- CHALLENGE: Food
- INDUSTRY: Agriculture
- LOCATION: Nairobi, Kenya; Des Moines, Iowa
If you were one of the 300 million people in Africa who depend on sorghum as a dietary staple, you’d know that it’s affordable and easy to grow in drier, more vulnerable agricultural areas, making it a critical ingredient in bringing global food security closer to millions of people. What you might also know is that sorghum is deficient in essential nutrients such as amino acids, Vitamins A and E, iron, and zinc, and difficult to digest when cooked — a nutritional challenge. These deficiencies contribute to high rates of anemia and disease, as well as poor growth and cognitive development in Africa’s children, among other issues. The Africa Biofortified Sorghum Project (ABS), a public-private partner consortium, is actively working to improve the health and survival of millions of people who rely on sorghum as their primary diet, by enhancing its nutritional quality through biofortification of essential amino acids and vitamins in the grain.
An African agricultural revolution requires action by government, public, private, and nonprofit institutions. Leading the ABS Project are Africa Harvest Biotech Foundation International, Inc., a Kenya-based nonprofit, and DuPont Pioneer, a scientific lead. Phase I of the project was funded with a grant from the Bill and Melinda Gates Foundation under the Grand Challenges in Global Health Initiative; Phase II will be funded by a multi-donor strategy. Together, with a consortium of 13 other institutions, the ABS Project is focusing fundamental and applied research to harness sorghum’s potential as an economic driver, and partnering to build African scientific expertise for a food-secure future.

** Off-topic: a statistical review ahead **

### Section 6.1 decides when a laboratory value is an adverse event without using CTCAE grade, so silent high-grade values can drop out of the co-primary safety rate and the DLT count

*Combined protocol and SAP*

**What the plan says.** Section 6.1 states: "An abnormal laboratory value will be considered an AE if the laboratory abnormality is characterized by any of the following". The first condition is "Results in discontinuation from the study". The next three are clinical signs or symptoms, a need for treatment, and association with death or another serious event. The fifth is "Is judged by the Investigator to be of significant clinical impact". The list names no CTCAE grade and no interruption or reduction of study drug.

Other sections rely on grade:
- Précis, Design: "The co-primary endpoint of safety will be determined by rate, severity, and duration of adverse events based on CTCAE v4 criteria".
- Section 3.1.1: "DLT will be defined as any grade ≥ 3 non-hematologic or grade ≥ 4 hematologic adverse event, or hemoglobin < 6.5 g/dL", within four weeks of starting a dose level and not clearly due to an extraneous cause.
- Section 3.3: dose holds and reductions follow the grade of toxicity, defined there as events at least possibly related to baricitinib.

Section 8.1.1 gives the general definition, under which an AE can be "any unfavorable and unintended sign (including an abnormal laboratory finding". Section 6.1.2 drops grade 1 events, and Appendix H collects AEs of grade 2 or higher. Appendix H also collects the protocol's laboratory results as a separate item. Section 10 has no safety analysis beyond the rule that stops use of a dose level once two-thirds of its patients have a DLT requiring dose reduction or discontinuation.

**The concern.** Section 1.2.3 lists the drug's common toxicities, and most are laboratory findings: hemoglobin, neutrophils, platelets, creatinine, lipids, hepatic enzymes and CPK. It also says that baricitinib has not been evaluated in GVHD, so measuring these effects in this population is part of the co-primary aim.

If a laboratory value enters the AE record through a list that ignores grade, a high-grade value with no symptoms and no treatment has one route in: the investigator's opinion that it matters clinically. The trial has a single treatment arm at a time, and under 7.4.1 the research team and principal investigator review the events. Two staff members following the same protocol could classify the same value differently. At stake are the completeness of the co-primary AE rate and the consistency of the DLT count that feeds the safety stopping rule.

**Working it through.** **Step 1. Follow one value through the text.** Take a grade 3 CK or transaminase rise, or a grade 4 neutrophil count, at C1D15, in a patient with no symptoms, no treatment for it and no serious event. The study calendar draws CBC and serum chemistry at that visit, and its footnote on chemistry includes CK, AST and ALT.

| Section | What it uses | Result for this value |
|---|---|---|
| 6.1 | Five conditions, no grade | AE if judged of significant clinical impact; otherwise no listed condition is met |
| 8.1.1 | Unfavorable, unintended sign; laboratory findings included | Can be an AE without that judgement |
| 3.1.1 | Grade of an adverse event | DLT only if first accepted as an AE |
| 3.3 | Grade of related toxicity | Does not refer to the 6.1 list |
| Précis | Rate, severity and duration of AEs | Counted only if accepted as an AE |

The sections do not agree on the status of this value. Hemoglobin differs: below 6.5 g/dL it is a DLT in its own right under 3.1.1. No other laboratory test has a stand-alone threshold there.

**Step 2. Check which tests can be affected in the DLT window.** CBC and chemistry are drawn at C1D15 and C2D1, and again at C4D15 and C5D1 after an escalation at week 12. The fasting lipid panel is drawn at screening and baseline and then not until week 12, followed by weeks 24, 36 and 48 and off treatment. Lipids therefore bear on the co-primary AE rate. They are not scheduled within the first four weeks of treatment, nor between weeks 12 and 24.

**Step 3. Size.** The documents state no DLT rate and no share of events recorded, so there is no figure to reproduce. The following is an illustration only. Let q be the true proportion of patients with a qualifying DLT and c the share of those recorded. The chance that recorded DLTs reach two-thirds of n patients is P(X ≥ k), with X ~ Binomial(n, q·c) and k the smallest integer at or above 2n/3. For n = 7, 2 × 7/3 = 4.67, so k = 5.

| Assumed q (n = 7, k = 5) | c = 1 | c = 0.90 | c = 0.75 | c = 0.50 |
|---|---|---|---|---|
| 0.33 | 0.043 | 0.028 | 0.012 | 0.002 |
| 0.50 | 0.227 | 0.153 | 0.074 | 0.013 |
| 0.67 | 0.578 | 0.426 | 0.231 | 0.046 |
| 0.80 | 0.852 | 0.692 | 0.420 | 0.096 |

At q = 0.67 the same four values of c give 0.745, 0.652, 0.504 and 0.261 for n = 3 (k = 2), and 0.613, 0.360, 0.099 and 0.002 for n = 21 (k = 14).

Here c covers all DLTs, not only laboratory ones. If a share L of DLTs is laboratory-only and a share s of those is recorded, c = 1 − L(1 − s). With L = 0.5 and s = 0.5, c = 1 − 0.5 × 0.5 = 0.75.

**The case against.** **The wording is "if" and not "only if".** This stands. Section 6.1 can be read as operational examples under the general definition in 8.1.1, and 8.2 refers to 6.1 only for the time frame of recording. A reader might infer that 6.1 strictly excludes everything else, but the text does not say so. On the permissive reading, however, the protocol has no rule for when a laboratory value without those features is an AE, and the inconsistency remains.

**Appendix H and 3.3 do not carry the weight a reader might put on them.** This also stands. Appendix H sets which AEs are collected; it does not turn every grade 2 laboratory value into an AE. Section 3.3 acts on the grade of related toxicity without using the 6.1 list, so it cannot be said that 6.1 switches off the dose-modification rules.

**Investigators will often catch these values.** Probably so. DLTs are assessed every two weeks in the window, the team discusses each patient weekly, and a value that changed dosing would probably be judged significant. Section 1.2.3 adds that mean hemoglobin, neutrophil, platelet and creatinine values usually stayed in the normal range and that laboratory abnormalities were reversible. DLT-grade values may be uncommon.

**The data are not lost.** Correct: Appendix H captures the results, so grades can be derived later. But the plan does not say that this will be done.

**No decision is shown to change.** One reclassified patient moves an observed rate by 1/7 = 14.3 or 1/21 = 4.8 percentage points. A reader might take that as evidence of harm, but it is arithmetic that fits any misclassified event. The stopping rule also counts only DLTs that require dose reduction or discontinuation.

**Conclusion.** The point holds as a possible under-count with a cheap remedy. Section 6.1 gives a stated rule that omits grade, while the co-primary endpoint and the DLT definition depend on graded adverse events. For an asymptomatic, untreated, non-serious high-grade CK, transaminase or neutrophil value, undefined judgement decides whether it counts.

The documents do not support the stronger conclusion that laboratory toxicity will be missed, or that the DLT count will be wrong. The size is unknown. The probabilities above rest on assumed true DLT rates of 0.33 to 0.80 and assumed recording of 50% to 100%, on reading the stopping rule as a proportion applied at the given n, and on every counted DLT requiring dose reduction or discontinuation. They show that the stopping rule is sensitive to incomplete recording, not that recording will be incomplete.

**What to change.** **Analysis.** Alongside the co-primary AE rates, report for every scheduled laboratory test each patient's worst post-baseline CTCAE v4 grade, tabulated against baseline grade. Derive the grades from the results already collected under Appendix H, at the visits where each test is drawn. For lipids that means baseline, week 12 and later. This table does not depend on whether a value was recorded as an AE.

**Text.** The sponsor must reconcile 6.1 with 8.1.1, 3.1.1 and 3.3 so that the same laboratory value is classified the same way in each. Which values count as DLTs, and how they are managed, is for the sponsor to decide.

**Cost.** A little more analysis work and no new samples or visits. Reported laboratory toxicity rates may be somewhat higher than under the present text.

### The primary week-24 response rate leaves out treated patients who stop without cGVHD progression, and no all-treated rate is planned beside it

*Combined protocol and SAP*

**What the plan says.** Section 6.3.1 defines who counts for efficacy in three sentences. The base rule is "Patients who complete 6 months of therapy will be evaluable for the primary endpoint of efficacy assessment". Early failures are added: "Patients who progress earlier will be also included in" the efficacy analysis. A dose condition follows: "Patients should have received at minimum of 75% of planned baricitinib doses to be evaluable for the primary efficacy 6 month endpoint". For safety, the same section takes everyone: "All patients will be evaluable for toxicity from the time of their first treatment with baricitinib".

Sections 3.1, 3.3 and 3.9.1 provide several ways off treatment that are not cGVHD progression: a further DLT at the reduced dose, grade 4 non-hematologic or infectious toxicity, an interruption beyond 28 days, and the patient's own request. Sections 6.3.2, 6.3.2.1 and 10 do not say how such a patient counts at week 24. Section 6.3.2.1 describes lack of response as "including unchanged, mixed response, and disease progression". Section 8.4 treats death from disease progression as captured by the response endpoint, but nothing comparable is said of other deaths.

The public-private partnership represents a recognition that it will take the combined efforts and expertise of many to tackle this nutrition and health challenge. The consortium is committed to optimizing innovations and public health solutions, achieving better health and nutrition, and ensuring that potential seed produced is accessible royalty-free and at an affordable cost to the people most in need — so that this “golden” sorghum will help feed Africa and the developing world nutritious food, now and into the future.